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Space images show how terrible California drought is

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It’s a stark view.

Both U.S. and European satellites have captured the profound changes in drought-stricken, continually warming California. The last two years have been the driest such period in over four decades, and the paucity of water is easily apparent in the state’s dropping reservoir levels.

California’s critical mountain snowpack — which ultimately feeds much of its reservoir system — is below average and trending down, but that’s not the only problem. In a warmer climate, less water flows into reservoirs as more of it evaporates or soaks into the parched ground. The Golden State is losing “runoff efficiency.”

“The decrease in runoff efficiency (the runoff that occurs in response to a given quantity of precipitation) is a troubling, yet expected, outcome of a warming climate,” the California Department of Water Resources wrote in mid-June in response to the worsening drought and low reservoir levels.

Western heat waves, which are growing more intense as the climate warms, make matters worse. Droughts feed off heat.

“Drought and heat are natural dance partners,” NOAA meteorologist Tom Di Liberto recently wrote. “Drought conditions are made more likely or more extreme when temperatures soar. And vice versa, hot temperatures can be made even hotter by a drought-stricken landscape.”

Most of California is mired in either extreme or exceptional drought. Take a look at the telltale “bathtub rings” around the reservoirs below.

Shasta Lake, California’s largest reservoir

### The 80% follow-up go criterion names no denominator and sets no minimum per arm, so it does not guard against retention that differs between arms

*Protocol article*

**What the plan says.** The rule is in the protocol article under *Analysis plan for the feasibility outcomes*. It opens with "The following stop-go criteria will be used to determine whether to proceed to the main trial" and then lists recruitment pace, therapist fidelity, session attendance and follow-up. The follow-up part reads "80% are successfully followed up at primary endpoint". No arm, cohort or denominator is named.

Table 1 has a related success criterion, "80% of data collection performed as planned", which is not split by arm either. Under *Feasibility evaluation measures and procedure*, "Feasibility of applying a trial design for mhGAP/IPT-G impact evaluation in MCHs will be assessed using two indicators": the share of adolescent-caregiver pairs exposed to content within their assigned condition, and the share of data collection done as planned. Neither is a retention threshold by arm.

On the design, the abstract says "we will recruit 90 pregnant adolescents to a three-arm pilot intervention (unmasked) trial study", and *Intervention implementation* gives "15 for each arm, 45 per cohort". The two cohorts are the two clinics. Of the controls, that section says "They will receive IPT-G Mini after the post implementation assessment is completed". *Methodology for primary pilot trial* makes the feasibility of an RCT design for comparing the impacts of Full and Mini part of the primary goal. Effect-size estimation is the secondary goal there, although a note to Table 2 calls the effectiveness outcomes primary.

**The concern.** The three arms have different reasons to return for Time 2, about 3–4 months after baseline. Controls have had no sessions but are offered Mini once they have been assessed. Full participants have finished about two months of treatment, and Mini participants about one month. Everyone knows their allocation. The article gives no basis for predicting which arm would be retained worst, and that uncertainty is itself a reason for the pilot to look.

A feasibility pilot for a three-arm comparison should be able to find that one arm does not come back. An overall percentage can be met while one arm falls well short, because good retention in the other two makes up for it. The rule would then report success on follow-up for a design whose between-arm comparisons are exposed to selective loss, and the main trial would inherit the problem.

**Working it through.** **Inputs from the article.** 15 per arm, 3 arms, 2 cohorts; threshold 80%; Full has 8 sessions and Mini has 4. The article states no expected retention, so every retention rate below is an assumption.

As of mid-June 2021, the reservoir was at half of its typical levels for that time of year.

Left:
2019
The Shasta Lake reservoir, California’s largest, on July 13, 2019
Credit: usgs / nasa

Right:
2021
The Shasta Lake reservoir, California’s largest, on June 16, 2021
Credit: USGS / Nasa

Lake Oroville

This massive reservoir, a critical part of California’s water infrastructure that opened in 1967, may fall to such low levels this summer that its hydroelectric power plant temporarily shuts down.

Seen on right, the Lake Oroville reservoir was at just 35 percent capacity in June 2021.

Seen on right, the Lake Oroville reservoir was at just 35 percent capacity in June 2021.
Credit: usgs / nasa

Los Angeles Reservoirs

Reservoirs in Angeles National Forest are running low. Seen from space, the San Gabriel Reservoir is largely dried up.

Filled reservoirs in Angeles National Forest in June 2020

Left:
2020
Filled reservoirs in Angeles National Forest in June 2020
Credit: European Space agency

Right:
2021
Lower or depleted reservoirs in Angeles National Forest in June 2021
Credit: EUROPEAN SPACE AGENCY

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